I’ve been procrastinating. Don’t get me wrong, I’ve had a fairly productive couple of days: I solved all of Advent of Code thus far, either in Carp or zepto; I contributed a few things to Carp; I wrote a snake clone in it; I produced an unusually torrentous amount of art; and I’ve been more active on this blog than I have been for a long time.
But I haven’t made any progress on what I’ve set out to do: make a ring. I want to explore why that is in this blog post, for I think it’s a fairly common phenomenon in the projects I’m working on, and it’s entirely unhealthy, both for me and for the projects themselves.
The fear is real
I’m an angsty person. Regular readers of my blog will know, I’ve always been upfront with it. I’m lucky enough to have a readership that either enjoys reading those posts or doesn’t care and just waits it out until I write about Lisp and C and weird hacks again. I’m also lucky enough to not having to monetize this blog, and so I can just write what I want, and if people enjoy it, that’s great, and if not, no hard feelings.
This is not true for a lot of other projects I’m working on: people depend on them, or they pay me to work on them, or, most recently, it is a token that our primitive cultures require for a bond. I’ve been assured that it’s not a problem if I don’t get this ring done, but my conscience cannot be fooled by even the most masterful sleight of hand.
I regularly abandon projects; they pile up behind me, not unlike lost lovers or estranged friends. My code is very close to me, it feels closer than some of my human relationships: when I leave it behind, it’s always a goodbye.
That’s utterly unprofessional, and yet I cannot help it but think of the things I have begun and not finished, like I think of people I know from high school, asking myself what they’re up to now. The only difference is, for the code I know the answer; it’s still in the dark, damp cell I left it in, slowly bitrotting.
I really wish this was more of a hyperbole. I really wish that I didn’t feel this way in my dark moments, because I not only feel like a failure, I feel disgustingly treacherous, a tech-savvy snakeoil salesman.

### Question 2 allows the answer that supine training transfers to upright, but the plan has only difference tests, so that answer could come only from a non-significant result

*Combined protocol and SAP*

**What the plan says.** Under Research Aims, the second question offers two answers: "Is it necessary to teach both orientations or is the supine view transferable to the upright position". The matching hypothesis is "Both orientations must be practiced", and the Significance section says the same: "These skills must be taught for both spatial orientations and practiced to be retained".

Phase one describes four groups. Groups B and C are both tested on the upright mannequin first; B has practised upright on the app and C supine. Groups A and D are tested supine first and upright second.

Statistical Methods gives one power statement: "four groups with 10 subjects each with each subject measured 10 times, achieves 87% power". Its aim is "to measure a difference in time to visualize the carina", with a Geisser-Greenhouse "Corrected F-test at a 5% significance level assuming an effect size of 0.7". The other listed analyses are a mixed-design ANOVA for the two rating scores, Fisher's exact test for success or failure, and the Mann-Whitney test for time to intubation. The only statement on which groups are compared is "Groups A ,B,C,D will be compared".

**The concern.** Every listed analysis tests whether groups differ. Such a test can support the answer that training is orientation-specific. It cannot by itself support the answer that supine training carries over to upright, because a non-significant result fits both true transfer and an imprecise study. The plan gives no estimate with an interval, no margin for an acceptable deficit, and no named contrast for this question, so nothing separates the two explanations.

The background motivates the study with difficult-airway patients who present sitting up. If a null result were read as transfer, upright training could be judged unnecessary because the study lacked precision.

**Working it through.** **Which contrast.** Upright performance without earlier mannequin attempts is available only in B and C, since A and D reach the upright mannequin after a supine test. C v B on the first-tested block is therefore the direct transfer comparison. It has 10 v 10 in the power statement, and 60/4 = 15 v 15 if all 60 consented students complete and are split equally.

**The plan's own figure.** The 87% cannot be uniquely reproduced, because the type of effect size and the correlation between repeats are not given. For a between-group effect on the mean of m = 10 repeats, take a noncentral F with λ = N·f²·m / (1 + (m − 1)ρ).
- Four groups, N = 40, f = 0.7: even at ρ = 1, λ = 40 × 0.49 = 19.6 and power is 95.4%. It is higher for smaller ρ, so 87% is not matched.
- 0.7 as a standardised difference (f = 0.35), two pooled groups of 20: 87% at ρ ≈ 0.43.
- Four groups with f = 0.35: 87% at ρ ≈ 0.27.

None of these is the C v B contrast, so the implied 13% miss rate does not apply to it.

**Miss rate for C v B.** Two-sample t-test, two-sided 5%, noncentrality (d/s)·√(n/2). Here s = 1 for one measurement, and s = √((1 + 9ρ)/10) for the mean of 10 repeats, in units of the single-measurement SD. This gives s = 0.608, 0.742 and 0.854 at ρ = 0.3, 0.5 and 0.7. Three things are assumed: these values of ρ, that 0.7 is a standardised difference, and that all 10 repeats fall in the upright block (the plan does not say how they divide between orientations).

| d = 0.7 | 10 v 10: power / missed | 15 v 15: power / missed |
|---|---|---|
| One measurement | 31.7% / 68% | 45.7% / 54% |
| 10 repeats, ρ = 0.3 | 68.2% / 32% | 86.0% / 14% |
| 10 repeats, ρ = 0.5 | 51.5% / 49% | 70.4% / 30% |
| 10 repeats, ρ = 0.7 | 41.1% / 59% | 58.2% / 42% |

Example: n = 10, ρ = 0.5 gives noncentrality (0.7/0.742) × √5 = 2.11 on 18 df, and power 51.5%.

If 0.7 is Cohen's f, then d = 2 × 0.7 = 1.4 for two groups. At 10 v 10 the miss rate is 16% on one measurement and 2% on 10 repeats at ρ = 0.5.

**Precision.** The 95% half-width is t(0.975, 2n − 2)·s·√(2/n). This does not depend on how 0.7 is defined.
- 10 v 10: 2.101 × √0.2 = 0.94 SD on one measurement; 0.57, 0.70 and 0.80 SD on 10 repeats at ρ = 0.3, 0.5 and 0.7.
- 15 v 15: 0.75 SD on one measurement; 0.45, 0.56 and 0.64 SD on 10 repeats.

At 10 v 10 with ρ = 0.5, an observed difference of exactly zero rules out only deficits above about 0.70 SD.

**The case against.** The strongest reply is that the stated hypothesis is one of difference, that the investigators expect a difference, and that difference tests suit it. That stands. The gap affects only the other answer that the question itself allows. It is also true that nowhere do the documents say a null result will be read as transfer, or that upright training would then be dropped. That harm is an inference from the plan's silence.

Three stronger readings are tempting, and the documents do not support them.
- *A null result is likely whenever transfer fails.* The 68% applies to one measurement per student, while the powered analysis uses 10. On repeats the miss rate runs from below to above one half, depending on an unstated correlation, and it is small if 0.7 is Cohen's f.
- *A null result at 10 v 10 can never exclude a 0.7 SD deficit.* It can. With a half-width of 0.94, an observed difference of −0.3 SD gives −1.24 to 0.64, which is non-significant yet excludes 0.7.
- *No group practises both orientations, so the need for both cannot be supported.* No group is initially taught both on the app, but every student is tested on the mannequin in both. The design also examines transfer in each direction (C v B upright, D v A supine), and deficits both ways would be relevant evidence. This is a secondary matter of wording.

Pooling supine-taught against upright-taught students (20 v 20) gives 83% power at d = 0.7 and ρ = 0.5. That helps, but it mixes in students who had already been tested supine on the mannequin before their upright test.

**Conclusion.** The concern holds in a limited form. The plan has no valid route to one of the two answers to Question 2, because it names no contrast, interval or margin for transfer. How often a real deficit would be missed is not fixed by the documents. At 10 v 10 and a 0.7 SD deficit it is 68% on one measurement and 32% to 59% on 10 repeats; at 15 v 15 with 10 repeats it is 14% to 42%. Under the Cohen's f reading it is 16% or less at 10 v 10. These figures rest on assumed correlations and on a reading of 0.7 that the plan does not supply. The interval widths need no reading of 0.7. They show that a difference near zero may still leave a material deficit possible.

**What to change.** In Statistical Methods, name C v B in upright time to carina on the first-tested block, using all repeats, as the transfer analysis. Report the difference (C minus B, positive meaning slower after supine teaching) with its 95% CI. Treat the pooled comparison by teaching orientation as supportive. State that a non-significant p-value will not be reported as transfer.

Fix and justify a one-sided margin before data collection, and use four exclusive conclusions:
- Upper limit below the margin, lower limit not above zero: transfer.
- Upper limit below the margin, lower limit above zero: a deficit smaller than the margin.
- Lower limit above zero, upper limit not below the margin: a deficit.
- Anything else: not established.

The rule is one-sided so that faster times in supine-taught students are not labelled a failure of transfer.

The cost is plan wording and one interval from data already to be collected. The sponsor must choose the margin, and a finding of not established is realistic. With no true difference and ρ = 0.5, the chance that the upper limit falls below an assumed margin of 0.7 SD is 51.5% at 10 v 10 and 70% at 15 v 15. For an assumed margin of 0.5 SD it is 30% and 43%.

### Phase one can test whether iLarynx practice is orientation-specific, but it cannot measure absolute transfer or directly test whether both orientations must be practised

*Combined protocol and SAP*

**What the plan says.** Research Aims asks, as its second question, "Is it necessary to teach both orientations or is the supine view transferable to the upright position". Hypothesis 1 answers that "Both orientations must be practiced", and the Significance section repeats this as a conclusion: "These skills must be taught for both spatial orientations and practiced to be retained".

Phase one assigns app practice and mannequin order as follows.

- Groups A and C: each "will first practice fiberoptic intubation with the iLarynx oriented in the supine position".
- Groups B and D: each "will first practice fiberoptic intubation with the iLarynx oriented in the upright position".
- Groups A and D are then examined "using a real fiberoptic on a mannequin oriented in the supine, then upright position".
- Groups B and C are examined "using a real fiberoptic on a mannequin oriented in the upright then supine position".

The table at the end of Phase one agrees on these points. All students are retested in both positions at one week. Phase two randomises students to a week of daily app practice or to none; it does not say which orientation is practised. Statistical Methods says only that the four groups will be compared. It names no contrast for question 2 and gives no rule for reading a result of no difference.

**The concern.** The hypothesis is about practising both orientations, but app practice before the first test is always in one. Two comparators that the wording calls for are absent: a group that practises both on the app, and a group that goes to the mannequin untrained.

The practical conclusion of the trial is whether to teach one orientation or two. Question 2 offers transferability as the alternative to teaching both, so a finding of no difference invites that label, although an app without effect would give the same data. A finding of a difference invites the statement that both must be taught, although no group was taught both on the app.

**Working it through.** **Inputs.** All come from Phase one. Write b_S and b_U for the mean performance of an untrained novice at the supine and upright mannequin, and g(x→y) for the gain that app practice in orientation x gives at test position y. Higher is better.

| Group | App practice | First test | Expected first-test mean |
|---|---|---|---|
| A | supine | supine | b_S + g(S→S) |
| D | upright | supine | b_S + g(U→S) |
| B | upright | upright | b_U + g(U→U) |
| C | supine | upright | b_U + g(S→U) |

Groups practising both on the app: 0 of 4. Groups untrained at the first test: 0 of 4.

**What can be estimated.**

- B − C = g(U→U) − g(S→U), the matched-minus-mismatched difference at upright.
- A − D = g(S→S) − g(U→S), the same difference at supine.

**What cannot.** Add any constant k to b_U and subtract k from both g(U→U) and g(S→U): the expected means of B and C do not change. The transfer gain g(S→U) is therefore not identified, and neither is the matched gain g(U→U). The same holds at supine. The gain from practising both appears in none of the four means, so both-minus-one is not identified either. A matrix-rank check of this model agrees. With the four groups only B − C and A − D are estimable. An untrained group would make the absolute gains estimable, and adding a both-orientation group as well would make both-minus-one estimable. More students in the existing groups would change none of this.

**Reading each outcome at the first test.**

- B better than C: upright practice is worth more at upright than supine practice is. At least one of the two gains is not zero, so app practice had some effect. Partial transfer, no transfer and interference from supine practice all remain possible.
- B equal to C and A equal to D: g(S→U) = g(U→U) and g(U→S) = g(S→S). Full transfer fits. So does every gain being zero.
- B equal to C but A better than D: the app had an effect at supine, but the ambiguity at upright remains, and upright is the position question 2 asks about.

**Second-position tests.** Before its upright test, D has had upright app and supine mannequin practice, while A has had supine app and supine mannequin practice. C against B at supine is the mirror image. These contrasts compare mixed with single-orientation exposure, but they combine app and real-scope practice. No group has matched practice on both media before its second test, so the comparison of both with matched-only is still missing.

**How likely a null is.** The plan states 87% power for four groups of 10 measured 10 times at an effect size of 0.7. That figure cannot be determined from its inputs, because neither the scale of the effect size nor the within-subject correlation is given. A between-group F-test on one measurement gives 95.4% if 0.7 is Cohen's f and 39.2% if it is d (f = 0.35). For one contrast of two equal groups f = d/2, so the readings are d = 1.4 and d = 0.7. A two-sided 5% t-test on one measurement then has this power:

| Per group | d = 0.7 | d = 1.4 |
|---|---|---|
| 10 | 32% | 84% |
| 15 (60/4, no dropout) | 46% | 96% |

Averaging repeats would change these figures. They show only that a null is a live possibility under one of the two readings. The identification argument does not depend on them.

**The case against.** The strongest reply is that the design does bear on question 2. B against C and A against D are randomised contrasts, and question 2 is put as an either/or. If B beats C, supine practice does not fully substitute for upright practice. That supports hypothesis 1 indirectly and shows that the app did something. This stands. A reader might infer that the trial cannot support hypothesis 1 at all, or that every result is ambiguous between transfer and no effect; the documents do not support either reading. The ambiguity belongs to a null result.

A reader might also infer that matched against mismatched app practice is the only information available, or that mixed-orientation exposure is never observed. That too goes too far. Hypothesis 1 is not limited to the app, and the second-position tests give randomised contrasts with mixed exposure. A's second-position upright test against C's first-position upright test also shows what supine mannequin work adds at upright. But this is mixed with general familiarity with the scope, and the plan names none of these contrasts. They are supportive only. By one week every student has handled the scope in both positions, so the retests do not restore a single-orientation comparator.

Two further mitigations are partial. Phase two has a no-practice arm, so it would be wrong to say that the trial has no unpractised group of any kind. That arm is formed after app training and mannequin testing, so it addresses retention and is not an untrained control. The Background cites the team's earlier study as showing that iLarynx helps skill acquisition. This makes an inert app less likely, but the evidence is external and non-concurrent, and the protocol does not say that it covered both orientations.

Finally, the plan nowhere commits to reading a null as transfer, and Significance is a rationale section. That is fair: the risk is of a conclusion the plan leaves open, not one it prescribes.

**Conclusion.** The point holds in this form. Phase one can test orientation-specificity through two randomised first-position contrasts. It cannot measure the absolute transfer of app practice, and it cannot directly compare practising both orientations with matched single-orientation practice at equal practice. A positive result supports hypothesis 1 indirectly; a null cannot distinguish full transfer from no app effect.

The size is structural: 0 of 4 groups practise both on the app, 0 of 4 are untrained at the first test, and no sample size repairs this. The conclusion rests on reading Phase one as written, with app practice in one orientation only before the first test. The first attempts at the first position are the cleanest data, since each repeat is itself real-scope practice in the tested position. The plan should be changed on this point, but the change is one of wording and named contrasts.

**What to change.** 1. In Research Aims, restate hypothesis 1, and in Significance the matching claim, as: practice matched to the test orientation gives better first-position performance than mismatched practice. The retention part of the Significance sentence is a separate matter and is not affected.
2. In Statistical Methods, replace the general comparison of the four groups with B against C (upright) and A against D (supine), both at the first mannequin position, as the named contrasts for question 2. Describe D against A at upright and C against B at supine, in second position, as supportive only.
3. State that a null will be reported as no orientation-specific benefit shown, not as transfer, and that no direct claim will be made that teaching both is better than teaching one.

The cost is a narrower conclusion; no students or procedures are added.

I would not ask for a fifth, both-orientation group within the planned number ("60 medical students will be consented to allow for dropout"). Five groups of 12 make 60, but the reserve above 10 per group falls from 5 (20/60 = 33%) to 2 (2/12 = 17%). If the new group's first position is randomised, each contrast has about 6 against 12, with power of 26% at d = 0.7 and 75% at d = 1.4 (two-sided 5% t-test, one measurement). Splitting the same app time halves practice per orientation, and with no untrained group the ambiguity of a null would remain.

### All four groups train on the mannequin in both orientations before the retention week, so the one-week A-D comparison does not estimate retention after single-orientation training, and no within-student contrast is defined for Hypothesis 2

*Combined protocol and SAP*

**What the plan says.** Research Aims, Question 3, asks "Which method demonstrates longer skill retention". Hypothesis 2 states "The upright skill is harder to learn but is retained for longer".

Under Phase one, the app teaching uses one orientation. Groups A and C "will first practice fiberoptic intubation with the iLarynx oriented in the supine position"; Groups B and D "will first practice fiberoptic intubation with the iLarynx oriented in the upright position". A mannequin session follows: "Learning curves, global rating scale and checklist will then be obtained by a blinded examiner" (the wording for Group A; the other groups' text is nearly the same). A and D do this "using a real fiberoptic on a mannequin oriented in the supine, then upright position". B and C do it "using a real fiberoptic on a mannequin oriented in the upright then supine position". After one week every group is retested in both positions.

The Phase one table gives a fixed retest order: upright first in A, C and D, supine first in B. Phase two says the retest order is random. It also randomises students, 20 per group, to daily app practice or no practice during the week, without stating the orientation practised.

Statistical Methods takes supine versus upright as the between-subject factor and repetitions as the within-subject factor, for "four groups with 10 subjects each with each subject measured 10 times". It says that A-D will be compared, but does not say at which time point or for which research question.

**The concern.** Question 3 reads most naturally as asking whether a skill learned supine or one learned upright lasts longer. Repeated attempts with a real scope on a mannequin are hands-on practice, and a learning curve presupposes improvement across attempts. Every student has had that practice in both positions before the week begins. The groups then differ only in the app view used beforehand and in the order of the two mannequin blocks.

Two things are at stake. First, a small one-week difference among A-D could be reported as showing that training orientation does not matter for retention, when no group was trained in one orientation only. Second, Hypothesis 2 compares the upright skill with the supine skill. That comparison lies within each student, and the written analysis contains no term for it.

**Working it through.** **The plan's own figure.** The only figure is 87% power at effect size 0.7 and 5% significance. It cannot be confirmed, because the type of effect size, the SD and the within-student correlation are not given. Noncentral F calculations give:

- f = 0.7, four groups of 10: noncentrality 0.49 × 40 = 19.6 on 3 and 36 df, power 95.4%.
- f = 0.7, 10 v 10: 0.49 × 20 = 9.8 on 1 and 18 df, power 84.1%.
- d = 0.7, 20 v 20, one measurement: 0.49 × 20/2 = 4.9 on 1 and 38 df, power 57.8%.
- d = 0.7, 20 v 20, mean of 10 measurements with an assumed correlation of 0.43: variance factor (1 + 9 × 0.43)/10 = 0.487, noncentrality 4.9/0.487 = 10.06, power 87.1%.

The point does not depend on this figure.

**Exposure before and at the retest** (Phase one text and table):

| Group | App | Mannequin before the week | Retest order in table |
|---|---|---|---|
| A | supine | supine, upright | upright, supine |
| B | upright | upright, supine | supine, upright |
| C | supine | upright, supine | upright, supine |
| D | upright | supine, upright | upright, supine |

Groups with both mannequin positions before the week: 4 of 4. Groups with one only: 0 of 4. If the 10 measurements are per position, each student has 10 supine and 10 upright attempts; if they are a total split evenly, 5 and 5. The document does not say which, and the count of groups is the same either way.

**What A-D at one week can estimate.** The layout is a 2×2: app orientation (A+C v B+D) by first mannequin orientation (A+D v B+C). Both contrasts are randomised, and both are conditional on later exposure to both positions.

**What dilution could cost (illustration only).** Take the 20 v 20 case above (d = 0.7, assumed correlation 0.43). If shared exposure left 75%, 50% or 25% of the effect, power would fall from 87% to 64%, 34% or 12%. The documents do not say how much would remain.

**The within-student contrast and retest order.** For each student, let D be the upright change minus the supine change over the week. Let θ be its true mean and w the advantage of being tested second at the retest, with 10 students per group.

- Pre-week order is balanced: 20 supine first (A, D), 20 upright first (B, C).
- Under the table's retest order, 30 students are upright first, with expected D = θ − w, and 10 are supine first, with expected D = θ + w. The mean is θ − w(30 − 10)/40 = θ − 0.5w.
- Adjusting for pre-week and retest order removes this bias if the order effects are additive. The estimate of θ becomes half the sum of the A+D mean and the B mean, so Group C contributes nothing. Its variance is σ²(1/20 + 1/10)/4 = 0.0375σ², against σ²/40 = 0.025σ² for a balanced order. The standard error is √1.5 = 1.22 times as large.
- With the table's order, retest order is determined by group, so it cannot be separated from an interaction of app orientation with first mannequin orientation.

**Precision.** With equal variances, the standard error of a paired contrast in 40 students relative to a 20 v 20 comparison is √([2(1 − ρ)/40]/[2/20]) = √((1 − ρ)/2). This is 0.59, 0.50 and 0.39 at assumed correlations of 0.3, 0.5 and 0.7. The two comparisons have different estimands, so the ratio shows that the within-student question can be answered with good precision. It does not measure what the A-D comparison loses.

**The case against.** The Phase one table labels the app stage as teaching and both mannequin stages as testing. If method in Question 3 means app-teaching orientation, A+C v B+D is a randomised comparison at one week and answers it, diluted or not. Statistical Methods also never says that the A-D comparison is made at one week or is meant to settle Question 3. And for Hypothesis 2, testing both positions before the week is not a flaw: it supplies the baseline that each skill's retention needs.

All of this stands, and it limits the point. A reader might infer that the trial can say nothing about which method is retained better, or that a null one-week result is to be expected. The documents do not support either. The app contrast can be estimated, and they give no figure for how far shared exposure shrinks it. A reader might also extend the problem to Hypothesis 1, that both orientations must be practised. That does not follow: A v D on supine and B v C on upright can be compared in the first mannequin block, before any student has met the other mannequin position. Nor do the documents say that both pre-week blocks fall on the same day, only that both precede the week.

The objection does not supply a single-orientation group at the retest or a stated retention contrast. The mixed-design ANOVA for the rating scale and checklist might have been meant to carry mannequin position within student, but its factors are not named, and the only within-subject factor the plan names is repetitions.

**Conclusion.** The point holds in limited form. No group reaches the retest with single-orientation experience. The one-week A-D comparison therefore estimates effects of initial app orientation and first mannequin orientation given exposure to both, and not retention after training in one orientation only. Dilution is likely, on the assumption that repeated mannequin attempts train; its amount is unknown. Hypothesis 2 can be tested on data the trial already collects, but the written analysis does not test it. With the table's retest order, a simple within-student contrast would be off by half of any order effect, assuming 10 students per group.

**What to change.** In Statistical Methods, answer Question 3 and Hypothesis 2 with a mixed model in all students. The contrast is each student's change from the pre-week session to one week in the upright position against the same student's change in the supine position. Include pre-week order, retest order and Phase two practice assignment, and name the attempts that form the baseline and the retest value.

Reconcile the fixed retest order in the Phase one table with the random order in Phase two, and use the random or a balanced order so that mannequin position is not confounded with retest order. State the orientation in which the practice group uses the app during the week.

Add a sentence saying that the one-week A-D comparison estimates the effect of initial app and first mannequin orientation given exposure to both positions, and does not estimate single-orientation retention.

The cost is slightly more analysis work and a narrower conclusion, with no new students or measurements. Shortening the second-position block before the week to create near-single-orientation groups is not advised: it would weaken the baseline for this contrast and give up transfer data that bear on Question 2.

And so I present these little visual distractions instead, in an effort to make this seem like I’m being productive. This is what I do: if there is a project I really have to finish, chances are that I won’t finish it properly. I’m too afraid of not getting it done, and I’m appalled by the manual work, the trial and error required to really get it to work.
Right now I should be trying to get the 3D printer to work, to print some sketches, and then generate a good 3D model that my fiancée and I can wear to see if what I did was a colossal failure. Instead I’m telling you about my angst, making you complicit in this game of procrastination. How does that make you feel?
I’m annoyed at how manual 3D printing seems, how much of it is just wait and see and recalibrate. I could rant about that, but that’s really not what it’s about: it’s about my inability to do anything that isn’t fun. That’s not healthy, and it is only getting worse. As my career progresses, and I’m slowly getting a reputation, and I’m building projects, I more and more get to pick and choose and I lose my ability to bear anything.
(If a recruiter happens to read this: this is what you’re trying to sell your clients. Better stay back.)
My parents didn’t spoil me, and I didn’t have a lot of money until I started working in tech. Now that I do, I can feel it corrupting me. But this is a story for another day.
There is so much here that I could talk about more, and I want to talk about none of it.
So now for the happy ending: I’m still fairly happy with my output, and I’m learning to live with my conscience. But this is what I think in my darkest hours, and in a spectacular case of bad judgement I decided to make it public. You’ve probably read my stuff, you know how I am. Don’t worry, I’ll be fine.